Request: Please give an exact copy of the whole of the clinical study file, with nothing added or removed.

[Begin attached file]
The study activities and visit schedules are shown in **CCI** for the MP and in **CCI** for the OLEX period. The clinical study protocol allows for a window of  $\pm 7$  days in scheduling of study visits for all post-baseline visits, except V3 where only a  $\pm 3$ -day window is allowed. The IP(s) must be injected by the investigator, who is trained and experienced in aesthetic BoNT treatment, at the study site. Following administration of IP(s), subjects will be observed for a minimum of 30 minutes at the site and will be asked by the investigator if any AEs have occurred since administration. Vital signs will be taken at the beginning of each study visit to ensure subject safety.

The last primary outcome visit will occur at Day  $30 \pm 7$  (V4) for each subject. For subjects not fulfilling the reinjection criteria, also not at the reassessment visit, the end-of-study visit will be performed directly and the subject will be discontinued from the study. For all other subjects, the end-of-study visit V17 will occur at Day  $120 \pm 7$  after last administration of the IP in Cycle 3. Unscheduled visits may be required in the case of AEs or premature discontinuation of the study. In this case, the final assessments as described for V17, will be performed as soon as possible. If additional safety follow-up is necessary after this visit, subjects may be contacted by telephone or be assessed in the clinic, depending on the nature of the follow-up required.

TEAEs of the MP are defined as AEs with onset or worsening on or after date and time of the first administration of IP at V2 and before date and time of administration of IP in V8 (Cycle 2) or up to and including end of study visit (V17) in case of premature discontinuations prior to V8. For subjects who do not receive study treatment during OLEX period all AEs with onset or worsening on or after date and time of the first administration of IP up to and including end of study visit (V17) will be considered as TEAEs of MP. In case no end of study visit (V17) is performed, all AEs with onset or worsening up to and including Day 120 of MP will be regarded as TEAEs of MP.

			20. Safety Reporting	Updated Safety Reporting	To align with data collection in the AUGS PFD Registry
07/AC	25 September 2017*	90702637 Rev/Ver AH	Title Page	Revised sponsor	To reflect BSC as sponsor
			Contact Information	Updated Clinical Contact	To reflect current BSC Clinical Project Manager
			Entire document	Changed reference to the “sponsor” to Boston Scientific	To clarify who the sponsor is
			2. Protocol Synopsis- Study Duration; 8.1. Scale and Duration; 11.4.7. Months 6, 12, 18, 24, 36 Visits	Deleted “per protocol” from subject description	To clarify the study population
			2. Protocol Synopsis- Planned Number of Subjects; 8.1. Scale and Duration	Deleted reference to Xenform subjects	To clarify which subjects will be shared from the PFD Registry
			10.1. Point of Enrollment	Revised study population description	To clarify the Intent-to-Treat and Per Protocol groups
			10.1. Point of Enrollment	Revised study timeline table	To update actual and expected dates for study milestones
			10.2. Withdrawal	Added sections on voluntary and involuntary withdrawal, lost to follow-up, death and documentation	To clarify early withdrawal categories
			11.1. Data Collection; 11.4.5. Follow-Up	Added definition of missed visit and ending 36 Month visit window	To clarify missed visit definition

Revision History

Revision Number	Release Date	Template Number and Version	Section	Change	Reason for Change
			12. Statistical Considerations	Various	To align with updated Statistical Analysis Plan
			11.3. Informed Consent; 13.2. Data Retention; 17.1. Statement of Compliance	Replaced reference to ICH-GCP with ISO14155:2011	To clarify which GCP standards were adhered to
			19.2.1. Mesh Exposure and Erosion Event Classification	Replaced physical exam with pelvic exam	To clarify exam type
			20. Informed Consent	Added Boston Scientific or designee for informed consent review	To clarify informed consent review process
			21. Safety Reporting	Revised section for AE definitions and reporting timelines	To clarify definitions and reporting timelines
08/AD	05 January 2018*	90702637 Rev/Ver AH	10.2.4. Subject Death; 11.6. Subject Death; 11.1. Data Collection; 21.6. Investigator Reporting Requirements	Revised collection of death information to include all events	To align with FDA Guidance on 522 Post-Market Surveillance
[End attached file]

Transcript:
The study activities and visit schedules are shown in **CCI** for the MP and in **CCI** for the OLEX period. The clinical study protocol allows for a window of  $\pm 7$  days in scheduling of study visits for all post-baseline visits, except V3 where only a  $\pm 3$ -day window is allowed. The IP(s) must be injected by the investigator, who is trained and experienced in aesthetic BoNT treatment, at the study site. Following administration of IP(s), subjects will be observed for a minimum of 30 minutes at the site and will be asked by the investigator if any AEs have occurred since administration. Vital signs will be taken at the beginning of each study visit to ensure subject safety.

The last primary outcome visit will occur at Day  $30 \pm 7$  (V4) for each subject. For subjects not fulfilling the reinjection criteria, also not at the reassessment visit, the end-of-study visit will be performed directly and the subject will be discontinued from the study. For all other subjects, the end-of-study visit V17 will occur at Day  $120 \pm 7$  after last administration of the IP in Cycle 3. Unscheduled visits may be required in the case of AEs or premature discontinuation of the study. In this case, the final assessments as described for V17, will be performed as soon as possible. If additional safety follow-up is necessary after this visit, subjects may be contacted by telephone or be assessed in the clinic, depending on the nature of the follow-up required.

TEAEs of the MP are defined as AEs with onset or worsening on or after date and time of the first administration of IP at V2 and before date and time of administration of IP in V8 (Cycle 2) or up to and including end of study visit (V17) in case of premature discontinuations prior to V8. For subjects who do not receive study treatment during OLEX period all AEs with onset or worsening on or after date and time of the first administration of IP up to and including end of study visit (V17) will be considered as TEAEs of MP. In case no end of study visit (V17) is performed, all AEs with onset or worsening up to and including Day 120 of MP will be regarded as TEAEs of MP.

			20. Safety Reporting	Updated Safety Reporting	To align with data collection in the AUGS PFD Registry
07/AC	25 September 2017*	90702637 Rev/Ver AH	Title Page	Revised sponsor	To reflect BSC as sponsor
			Contact Information	Updated Clinical Contact	To reflect current BSC Clinical Project Manager
			Entire document	Changed reference to the “sponsor” to Boston Scientific	To clarify who the sponsor is
			2. Protocol Synopsis- Study Duration; 8.1. Scale and Duration; 11.4.7. Months 6, 12, 18, 24, 36 Visits	Deleted “per protocol” from subject description	To clarify the study population
			2. Protocol Synopsis- Planned Number of Subjects; 8.1. Scale and Duration	Deleted reference to Xenform subjects	To clarify which subjects will be shared from the PFD Registry
			10.1. Point of Enrollment	Revised study population description	To clarify the Intent-to-Treat and Per Protocol groups
			10.1. Point of Enrollment	Revised study timeline table	To update actual and expected dates for study milestones
			10.2. Withdrawal	Added sections on voluntary and involuntary withdrawal, lost to follow-up, death and documentation	To clarify early withdrawal categories
			11.1. Data Collection; 11.4.5. Follow-Up	Added definition of missed visit and ending 36 Month visit window	To clarify missed visit definition

Revision History

Revision Number	Release Date	Template Number and Version	Section	Change	Reason for Change
			12. Statistical Considerations	Various	To align with updated Statistical Analysis Plan
			11.3. Informed Consent; 13.2. Data Retention; 17.1. Statement of Compliance	Replaced reference to ICH-GCP with ISO14155:2011	To clarify which GCP standards were adhered to
			19.2.1. Mesh Exposure and Erosion Event Classification	Replaced physical exam with pelvic exam	To clarify exam type
			20. Informed Consent	Added Boston Scientific or designee for informed consent review	To clarify informed consent review process
			21. Safety Reporting	Revised section for AE definitions and reporting timelines	To clarify definitions and reporting timelines
08/AD	05 January 2018*	90702637 Rev/Ver AH	10.2.4. Subject Death; 11.6. Subject Death; 11.1. Data Collection; 21.6. Investigator Reporting Requirements	Revised collection of death information to include all events	To align with FDA Guidance on 522 Post-Market Surveillance